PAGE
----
Many years ago, I wrote a letter to a boy who had followed my rickshaw home and flung in my direction a packet containing two bars of chocolate, a card and a long letter. I felt I should write back. So I did: ‘Marriage is a collection of rings. First comes the engagement ring, then the wedding ring, and at last comes “the suffering”’. Also that I didn’t want to get married, and that ‘I wanted to arrive like a comet on the firmament of fashion design’.
For many months, we exchanged letters. We spoke on the phone, and it was hard because the landline had three extensions. I would insert cotton into the other extension ports to make it seem the line had gone dead. In any case, both he and I left Patna. I never managed my threatened dramatic entry into the world of fashion design and instead became a writer. He went on to do engineering, and then got a management degree, and went all over the world trying to figure how to be at peace with himself and the world.
We kept bumping into each other. Once it happened at Delhi railway station, and some months later he called the Patna landline and we spoke. He still tells me I was nicer in the winter, and my chances of falling in love with him were higher then. In the summer, though he will never say it, I know he wants to say I was a bitch. We weren’t an item, but of that city and of those times, his is the most profound love I ever encountered.
He has kept my letters. A couple of years ago, when I was in Bombay, we met and read them together and laughed. And talked about the loss of innocence—that whole deal of trying to sound cool, and different, using words like ‘gimme’, ‘lemme’, ‘wanna’, ‘gal’, and gifting each other friendship certificates and chocolates and cassette tapes with dedications.
He had a bicycle he called Manisha because he loved the actress Manisha Koirala, and wore a strand of his dead dog’s hair in a locket around his neck. He is a collector. He has preserved the wrappers of chocolate he ate while he stood waiting for my rickshaw to pass. The notebooks where I solved mathematical equations are also with him. He had insisted on these. I think we met a few times at this restaurant called McRonald’s. It was right across from Maurya Lok, and had Ronald, the clown, sitting on a bench right outside the two-floor eatery. Inside, Sharmaji, a friendly waiter, was always there to manage situations where parents might come looking for their daughters.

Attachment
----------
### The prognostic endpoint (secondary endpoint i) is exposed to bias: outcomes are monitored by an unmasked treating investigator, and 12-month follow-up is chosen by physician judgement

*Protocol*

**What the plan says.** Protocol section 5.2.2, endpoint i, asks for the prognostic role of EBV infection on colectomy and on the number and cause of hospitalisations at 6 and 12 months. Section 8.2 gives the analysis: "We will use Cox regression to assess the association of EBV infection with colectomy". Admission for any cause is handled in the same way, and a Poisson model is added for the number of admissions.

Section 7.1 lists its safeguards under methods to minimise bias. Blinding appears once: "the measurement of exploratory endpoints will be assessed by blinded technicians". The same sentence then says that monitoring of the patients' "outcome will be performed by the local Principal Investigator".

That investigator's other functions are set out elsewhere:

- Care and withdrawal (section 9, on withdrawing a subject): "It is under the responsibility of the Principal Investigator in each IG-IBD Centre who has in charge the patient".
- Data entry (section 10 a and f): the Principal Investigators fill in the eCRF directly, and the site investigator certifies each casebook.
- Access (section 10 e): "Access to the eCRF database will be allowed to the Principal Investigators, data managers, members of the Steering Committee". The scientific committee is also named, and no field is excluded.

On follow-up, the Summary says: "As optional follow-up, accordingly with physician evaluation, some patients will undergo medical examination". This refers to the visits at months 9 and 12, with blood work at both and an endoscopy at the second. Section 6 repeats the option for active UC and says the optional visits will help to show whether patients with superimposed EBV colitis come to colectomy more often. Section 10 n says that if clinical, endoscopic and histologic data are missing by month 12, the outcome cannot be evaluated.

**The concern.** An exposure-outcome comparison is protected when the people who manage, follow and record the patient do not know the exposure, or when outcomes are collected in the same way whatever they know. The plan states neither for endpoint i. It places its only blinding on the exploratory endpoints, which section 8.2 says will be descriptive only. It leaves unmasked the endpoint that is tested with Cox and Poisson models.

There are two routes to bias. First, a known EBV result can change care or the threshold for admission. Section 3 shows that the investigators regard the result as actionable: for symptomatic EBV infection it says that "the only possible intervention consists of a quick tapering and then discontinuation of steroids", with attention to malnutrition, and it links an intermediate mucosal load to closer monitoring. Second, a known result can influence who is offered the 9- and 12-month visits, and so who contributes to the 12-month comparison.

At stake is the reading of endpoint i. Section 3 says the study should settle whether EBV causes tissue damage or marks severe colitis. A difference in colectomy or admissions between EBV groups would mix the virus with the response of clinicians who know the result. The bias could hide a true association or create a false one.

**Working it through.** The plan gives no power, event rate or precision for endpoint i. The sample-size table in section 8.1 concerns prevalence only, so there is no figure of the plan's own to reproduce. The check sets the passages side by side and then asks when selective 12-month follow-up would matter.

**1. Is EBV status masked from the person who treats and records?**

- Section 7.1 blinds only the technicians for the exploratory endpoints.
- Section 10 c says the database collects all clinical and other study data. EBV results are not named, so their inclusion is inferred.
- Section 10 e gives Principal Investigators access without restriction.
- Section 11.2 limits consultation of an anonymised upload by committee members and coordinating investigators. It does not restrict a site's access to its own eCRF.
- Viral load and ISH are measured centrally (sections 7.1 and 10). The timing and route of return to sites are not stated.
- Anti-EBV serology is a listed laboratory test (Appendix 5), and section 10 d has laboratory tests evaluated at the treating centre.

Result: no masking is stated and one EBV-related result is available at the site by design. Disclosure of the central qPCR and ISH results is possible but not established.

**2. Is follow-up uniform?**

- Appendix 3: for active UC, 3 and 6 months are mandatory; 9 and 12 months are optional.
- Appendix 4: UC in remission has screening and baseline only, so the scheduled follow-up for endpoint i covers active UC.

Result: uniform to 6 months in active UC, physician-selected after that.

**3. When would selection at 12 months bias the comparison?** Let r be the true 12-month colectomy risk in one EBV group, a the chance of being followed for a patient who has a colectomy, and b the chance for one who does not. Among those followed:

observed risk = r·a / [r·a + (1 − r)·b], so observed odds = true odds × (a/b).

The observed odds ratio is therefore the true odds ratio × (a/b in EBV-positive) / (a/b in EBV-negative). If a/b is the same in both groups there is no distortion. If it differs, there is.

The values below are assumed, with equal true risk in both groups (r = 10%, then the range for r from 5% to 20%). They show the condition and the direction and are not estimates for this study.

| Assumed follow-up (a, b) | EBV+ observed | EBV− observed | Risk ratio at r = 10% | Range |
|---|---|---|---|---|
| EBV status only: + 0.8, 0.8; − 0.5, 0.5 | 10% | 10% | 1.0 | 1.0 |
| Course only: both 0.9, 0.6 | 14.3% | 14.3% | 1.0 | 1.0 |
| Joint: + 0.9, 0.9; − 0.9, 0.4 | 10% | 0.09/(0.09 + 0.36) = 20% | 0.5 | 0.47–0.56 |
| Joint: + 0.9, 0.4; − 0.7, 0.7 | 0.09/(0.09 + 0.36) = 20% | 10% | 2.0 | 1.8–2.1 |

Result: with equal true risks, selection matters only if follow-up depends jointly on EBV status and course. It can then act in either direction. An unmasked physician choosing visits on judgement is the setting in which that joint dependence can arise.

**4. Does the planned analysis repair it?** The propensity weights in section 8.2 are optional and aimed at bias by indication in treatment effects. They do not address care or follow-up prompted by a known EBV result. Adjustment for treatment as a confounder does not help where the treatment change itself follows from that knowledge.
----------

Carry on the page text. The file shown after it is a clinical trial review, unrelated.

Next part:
We hadn’t known about McDonald’s then; we were happy in the knockoff. This was also the preferred rendezvous for blind dates. Girls from colleges escaped between classes, looking like a version of the Talibani vision, dupatta wrapped tightly around the face, so nobody could recognise them. We would order chicken soup and linger over it for hours before we went home. I screwed my attendance and he didn’t clear the IIT entrance in his first attempt.
In November 2011, we opened the old letters. Nostalgia, he said, was good for the soul. I wrote horribly; he wasn’t so bad. He told me how he would spend hours at the recording shop looking for songs he could dedicate to me. These would have to be charged with emotion, but any bold or potentially offensive words like ‘jawani’ and ‘chandni raatein’ would come with a disclaimer in the form of a letter. I had just one safe-bet song: ‘Jab hum jawan honge’ from Betaab. Now that we are older, he tells me I should finally dedicate a bolder song. Or a better one.
We decided long ago that we should remain as we were—‘an aspiring couple’. Because it wouldn’t do to overwrite memory. In this case, it is a sweet remembrance of those long letters, and the occasional meeting at McRonald’s. It shut down a few years ago. The city and its roads aren’t the same either.
I used to live in a house—which my father chose to call ‘White House’—for a few months in the winter to prepare for exams. He would often come there and roam the street. I would stand in the balcony, and if nobody was looking, I would smile.
White House is now gone. My father sold it to fund our education. In another part of the city, he too lived on the banks of the Ganga. He would say the river connected us. We’d both gaze at it.
For much of the world, the paraphernalia of such utopian love is an archaic thing. But the truth is love needs to be grand. And love in Patna in those days was something grand.
I know it was the city then. Cities exist in memories. You don’t find them in real time.
I have a few of those gifts from the past, locked away in an old cupboard. There are all these little teddies and Archies cards and friendship bands. There is a diary, too. And letters to me, one written every day, given to me at the end of the year. When I first got a mobile phone, a cheap blue Motorola, I started to write the texts in a diary. I had wanted to preserve the love for future. Only when I am in the city I left behind, I am surrounded with the love I had, and lost to other things like a big city dream, and the itch to see more of the world. I don’t own a grand museum of love like Orhan Pamuk, but like him, I have a few wrappers of chocolate in that cupboard. Somehow I had known there would many kinds of love, but never the same love twice.